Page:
First stop Cartagena. This is a city that i first started hearing about in Nicaragua. It is famous for its beautiful colonial walled in zone of the city, and for being the port where many travellers from central america enter the south. Zach and I found a relatively cheap and clean place to stay just outside the walled in heart. Everybody and there mother must have been travelling through Cartagena, it is that touristy. Bus loads of old tourists file through the narrow streets and lush fountain filled parks following guides like good sheep. Sheep with video cameras. It was an odd sight to see so many tourists and a little unerving.
I get this selfish sence of entitlement often that demands entire cities be for only my enjoyment. I cringe at the sight of other backpackers walking in hordes, their packs big on the back, beers in hand, sun tinted skin no longer so pasty white. The gringo trail is always growing, im not making it any shorter, and i loath it. I make it a point often to avoid as much as possible the backpacker born places down here, but im finding it somewhat hard to do, especially here on the carribbean side. There are ass loads of travellers here, really.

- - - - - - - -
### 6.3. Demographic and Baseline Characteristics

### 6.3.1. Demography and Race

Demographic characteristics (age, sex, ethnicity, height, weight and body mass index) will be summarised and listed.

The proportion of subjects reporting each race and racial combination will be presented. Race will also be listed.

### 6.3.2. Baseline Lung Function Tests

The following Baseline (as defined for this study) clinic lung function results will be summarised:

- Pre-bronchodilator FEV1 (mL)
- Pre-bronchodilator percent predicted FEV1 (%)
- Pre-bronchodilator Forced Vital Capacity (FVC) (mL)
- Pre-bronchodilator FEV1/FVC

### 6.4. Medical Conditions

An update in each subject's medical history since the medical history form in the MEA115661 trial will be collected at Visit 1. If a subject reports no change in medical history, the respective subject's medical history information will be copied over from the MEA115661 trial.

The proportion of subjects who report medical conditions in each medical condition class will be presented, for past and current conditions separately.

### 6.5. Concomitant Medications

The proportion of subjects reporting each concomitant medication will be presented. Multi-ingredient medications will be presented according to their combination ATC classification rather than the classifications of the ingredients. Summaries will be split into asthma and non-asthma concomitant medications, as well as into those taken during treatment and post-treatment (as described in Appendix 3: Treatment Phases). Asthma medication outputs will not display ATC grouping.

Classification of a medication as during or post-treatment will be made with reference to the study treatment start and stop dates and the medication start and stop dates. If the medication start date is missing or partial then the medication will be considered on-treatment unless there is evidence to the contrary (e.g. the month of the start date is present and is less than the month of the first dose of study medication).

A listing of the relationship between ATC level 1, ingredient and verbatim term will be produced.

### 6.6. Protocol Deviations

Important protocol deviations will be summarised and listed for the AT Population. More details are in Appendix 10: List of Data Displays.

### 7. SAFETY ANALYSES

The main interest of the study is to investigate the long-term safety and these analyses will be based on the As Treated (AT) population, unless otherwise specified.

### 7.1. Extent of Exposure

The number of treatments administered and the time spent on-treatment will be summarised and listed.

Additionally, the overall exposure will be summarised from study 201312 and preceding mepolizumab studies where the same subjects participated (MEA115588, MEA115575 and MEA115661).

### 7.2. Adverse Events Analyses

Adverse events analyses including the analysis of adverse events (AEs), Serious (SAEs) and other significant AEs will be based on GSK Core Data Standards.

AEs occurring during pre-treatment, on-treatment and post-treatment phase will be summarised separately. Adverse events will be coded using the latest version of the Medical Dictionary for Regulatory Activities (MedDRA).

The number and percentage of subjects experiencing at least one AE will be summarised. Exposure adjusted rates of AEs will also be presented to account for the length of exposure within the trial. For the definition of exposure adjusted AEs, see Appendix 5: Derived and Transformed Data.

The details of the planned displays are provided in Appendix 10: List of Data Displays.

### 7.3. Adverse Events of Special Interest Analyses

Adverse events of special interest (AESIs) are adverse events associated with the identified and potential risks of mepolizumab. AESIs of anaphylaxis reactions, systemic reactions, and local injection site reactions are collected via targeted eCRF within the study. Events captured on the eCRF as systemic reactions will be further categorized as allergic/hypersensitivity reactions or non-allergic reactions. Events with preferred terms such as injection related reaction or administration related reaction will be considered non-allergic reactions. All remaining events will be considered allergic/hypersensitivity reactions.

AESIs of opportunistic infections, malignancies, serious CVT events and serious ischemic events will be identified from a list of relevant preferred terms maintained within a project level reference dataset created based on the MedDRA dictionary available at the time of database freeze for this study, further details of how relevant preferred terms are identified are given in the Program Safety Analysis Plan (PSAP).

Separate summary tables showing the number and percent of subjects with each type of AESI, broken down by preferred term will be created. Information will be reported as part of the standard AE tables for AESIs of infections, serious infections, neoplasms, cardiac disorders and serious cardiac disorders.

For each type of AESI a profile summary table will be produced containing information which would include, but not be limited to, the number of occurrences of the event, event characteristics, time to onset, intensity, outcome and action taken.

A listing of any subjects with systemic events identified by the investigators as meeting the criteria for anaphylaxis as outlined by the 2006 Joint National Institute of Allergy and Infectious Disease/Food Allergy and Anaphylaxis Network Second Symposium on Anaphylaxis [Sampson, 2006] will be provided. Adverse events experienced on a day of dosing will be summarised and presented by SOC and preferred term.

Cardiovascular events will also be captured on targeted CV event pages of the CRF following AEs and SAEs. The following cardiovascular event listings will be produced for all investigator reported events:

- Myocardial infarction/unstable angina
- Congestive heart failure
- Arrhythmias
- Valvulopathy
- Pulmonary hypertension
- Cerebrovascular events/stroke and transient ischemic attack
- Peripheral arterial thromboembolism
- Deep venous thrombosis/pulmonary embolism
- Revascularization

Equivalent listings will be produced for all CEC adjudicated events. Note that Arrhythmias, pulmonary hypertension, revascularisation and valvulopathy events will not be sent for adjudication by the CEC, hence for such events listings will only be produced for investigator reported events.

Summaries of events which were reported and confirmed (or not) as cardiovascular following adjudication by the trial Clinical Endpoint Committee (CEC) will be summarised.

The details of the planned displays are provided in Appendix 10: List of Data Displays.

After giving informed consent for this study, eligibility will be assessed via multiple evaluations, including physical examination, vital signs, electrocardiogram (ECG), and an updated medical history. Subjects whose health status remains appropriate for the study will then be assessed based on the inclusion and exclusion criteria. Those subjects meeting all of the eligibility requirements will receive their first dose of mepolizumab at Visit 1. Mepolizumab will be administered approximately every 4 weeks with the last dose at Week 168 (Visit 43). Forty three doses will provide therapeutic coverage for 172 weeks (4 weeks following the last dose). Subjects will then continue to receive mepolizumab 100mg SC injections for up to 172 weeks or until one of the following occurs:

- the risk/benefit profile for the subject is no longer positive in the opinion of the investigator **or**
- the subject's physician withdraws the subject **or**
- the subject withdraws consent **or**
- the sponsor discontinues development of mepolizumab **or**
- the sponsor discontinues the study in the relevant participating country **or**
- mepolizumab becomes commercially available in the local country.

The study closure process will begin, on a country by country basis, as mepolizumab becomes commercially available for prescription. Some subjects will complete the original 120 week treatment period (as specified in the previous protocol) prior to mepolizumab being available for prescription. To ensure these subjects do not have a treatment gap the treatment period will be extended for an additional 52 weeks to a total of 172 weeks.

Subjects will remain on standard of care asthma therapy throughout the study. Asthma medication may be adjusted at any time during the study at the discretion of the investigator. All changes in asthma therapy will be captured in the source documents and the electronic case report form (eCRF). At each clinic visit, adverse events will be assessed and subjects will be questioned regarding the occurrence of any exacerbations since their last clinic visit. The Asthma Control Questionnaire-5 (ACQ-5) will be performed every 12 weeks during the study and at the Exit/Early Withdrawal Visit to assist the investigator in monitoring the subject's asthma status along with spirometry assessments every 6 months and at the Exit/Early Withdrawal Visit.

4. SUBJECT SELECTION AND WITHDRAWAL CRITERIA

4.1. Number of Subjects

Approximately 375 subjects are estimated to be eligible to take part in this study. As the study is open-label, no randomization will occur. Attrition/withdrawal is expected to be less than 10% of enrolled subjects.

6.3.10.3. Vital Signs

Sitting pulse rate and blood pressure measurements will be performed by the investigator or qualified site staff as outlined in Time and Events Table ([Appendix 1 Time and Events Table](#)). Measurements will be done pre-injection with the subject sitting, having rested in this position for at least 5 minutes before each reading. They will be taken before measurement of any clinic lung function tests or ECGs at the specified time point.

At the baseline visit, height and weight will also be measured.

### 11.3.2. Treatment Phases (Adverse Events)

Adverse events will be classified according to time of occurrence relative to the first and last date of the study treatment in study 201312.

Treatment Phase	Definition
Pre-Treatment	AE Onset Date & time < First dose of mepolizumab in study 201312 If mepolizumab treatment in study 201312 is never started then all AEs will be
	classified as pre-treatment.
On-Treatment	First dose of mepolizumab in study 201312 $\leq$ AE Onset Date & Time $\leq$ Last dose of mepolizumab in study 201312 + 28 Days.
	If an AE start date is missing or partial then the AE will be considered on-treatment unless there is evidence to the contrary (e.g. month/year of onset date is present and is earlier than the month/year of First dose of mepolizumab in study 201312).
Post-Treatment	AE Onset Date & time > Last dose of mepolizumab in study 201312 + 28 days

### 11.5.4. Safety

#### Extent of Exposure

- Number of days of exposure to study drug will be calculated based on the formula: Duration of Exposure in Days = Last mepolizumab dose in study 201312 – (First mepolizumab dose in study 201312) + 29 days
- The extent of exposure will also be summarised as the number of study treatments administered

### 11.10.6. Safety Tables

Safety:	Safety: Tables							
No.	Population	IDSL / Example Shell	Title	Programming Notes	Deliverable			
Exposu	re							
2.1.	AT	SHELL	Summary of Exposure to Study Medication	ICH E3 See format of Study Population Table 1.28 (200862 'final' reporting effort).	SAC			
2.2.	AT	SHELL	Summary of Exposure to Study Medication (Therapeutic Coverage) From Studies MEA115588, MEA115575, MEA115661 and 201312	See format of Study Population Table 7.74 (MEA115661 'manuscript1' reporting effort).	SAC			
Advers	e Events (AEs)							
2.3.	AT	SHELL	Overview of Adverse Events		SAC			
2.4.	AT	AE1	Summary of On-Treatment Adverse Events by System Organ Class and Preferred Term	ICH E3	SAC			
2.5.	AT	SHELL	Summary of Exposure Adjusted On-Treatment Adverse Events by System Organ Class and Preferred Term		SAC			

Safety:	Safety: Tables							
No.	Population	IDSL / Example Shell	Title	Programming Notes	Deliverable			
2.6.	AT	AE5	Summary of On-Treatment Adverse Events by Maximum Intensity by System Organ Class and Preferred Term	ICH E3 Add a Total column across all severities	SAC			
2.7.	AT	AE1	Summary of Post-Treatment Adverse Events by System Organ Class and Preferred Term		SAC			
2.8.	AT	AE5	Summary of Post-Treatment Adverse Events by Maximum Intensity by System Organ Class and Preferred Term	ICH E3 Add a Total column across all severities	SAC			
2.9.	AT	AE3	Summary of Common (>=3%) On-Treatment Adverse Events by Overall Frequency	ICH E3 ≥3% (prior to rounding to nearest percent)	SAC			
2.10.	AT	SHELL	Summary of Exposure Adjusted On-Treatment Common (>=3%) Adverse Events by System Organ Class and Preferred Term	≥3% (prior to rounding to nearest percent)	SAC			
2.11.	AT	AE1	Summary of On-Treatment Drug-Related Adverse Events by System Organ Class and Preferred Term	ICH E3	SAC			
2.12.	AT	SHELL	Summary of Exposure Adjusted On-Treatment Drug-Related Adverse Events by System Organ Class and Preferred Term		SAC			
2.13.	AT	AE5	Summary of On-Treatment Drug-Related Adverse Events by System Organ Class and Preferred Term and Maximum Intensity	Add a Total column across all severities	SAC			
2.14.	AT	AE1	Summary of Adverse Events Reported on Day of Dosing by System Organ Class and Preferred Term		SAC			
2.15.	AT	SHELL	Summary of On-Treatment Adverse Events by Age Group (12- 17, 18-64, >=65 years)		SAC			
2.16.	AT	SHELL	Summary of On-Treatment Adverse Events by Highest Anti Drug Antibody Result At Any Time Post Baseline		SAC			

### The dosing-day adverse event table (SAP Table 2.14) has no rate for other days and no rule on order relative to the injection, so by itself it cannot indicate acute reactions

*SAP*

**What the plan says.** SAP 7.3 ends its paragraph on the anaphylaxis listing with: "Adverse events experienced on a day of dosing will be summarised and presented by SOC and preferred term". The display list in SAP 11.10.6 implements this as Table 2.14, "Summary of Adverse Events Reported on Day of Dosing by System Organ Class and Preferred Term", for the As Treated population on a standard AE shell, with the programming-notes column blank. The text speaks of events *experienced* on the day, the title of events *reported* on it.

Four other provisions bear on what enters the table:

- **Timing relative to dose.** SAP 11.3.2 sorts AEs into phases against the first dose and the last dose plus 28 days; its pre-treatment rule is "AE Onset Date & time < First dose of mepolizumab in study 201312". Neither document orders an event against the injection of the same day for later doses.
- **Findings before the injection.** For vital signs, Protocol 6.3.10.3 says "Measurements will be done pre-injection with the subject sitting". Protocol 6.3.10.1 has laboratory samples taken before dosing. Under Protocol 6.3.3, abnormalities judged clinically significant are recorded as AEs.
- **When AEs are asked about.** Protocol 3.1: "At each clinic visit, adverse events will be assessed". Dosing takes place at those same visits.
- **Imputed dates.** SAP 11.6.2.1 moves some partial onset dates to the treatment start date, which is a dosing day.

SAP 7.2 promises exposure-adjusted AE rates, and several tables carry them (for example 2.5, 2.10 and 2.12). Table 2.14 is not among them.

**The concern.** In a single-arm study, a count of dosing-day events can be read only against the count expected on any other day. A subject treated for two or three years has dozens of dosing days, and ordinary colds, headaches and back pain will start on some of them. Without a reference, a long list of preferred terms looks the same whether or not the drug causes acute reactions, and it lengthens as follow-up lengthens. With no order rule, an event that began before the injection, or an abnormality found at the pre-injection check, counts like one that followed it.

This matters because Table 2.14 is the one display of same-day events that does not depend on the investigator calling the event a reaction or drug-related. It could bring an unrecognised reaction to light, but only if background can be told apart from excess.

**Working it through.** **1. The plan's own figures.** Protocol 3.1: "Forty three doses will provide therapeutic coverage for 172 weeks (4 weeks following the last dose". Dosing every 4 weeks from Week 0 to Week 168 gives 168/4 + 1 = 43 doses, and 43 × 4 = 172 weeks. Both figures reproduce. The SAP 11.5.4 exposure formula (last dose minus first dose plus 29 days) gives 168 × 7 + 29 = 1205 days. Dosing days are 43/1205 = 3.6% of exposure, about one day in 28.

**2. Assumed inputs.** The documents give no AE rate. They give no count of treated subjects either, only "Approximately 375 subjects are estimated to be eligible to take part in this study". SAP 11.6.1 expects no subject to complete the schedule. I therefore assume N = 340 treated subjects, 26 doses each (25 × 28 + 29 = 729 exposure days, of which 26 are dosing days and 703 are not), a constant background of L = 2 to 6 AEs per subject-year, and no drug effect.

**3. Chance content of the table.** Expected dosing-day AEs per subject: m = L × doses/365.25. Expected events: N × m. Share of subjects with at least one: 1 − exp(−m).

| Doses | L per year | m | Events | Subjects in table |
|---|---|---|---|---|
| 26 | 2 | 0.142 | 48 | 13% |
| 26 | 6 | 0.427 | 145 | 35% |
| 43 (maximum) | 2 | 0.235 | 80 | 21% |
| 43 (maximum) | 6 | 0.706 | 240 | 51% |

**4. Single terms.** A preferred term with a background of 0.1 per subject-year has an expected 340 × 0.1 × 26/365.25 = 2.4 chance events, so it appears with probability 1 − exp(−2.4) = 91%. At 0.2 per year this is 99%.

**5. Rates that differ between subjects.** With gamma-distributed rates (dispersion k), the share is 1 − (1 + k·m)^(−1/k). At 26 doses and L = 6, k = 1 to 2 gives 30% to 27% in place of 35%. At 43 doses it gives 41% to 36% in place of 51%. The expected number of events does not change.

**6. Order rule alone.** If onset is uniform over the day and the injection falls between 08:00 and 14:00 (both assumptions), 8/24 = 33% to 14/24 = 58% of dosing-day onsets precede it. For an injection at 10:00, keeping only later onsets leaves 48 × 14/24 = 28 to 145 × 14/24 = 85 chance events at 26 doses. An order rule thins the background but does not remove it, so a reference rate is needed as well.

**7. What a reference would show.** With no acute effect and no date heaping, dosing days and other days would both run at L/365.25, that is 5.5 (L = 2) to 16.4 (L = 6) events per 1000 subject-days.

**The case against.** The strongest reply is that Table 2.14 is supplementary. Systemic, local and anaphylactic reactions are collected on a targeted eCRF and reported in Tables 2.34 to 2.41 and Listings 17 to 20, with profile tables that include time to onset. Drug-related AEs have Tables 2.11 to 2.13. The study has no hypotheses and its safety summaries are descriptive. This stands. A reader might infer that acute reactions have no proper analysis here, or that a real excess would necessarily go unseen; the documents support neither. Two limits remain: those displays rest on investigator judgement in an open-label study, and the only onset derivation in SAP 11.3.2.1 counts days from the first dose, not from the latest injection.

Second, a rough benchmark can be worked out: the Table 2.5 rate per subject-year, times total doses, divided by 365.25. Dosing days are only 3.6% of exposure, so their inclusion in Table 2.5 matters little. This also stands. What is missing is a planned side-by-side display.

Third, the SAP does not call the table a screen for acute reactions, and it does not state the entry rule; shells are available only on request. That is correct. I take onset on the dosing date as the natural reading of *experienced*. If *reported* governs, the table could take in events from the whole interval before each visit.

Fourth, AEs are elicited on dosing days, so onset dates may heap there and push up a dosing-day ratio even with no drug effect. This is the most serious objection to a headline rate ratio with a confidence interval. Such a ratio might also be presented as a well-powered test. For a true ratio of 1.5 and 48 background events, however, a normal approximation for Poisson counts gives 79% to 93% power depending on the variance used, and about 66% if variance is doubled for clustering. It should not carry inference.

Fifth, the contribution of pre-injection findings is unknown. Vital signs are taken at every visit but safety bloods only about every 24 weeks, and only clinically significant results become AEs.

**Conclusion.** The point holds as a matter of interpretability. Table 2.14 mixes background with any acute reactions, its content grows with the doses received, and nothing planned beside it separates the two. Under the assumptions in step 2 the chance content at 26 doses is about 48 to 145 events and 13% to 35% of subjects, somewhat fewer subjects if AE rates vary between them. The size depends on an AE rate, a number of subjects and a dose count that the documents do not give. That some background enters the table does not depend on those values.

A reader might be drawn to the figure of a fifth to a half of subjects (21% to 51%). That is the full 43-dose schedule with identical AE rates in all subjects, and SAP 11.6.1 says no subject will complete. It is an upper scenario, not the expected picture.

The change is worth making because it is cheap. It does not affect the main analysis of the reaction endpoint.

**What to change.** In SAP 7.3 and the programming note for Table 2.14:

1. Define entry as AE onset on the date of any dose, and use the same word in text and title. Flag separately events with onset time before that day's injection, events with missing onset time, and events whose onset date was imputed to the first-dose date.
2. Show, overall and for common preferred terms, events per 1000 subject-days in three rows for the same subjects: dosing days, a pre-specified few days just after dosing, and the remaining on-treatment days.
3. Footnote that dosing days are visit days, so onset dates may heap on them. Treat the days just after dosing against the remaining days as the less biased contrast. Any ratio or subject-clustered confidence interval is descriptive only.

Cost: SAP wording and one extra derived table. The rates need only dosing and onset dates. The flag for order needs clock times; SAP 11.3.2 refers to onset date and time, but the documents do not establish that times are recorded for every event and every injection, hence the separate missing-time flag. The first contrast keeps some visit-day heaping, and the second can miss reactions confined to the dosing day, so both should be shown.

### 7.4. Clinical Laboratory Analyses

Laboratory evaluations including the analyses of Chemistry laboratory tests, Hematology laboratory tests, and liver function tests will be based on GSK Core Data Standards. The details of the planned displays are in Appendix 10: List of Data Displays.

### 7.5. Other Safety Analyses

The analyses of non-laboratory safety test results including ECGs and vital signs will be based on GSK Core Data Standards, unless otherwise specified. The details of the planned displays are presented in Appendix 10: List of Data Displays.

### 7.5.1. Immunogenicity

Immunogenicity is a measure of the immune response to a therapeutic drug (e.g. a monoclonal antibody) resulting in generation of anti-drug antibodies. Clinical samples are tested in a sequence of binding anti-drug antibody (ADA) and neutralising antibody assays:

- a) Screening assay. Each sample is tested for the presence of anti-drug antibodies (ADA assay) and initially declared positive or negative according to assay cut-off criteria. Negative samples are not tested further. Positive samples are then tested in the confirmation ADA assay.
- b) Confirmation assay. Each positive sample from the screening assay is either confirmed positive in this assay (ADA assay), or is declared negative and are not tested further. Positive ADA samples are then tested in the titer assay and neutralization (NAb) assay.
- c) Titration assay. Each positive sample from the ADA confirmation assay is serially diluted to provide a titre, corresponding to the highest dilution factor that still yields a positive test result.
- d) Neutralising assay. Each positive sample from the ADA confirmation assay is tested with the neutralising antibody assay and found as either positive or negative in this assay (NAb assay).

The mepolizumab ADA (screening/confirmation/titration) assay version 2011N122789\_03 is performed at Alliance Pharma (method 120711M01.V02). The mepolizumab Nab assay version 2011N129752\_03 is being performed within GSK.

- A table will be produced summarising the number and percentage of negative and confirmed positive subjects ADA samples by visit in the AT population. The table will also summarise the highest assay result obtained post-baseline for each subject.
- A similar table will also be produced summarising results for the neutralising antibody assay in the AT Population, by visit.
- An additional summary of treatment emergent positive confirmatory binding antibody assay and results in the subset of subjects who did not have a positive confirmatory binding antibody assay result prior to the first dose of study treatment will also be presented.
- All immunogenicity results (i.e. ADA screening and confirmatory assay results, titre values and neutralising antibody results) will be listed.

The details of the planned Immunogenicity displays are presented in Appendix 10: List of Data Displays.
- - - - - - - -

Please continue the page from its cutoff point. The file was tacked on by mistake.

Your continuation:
Cartagena was a little to boutiquey for me, very expensive, and too tourist, so we took off after only two nights. Santa Marta was our next stop, another ocean front city known for its laid back atmosphere. It is a good place to relax and and catch a breath for a while. We found a hotel where we could camp on the roof for about the equivalent of a dollar and 80 cents. It was ocean breezes and booming music all night.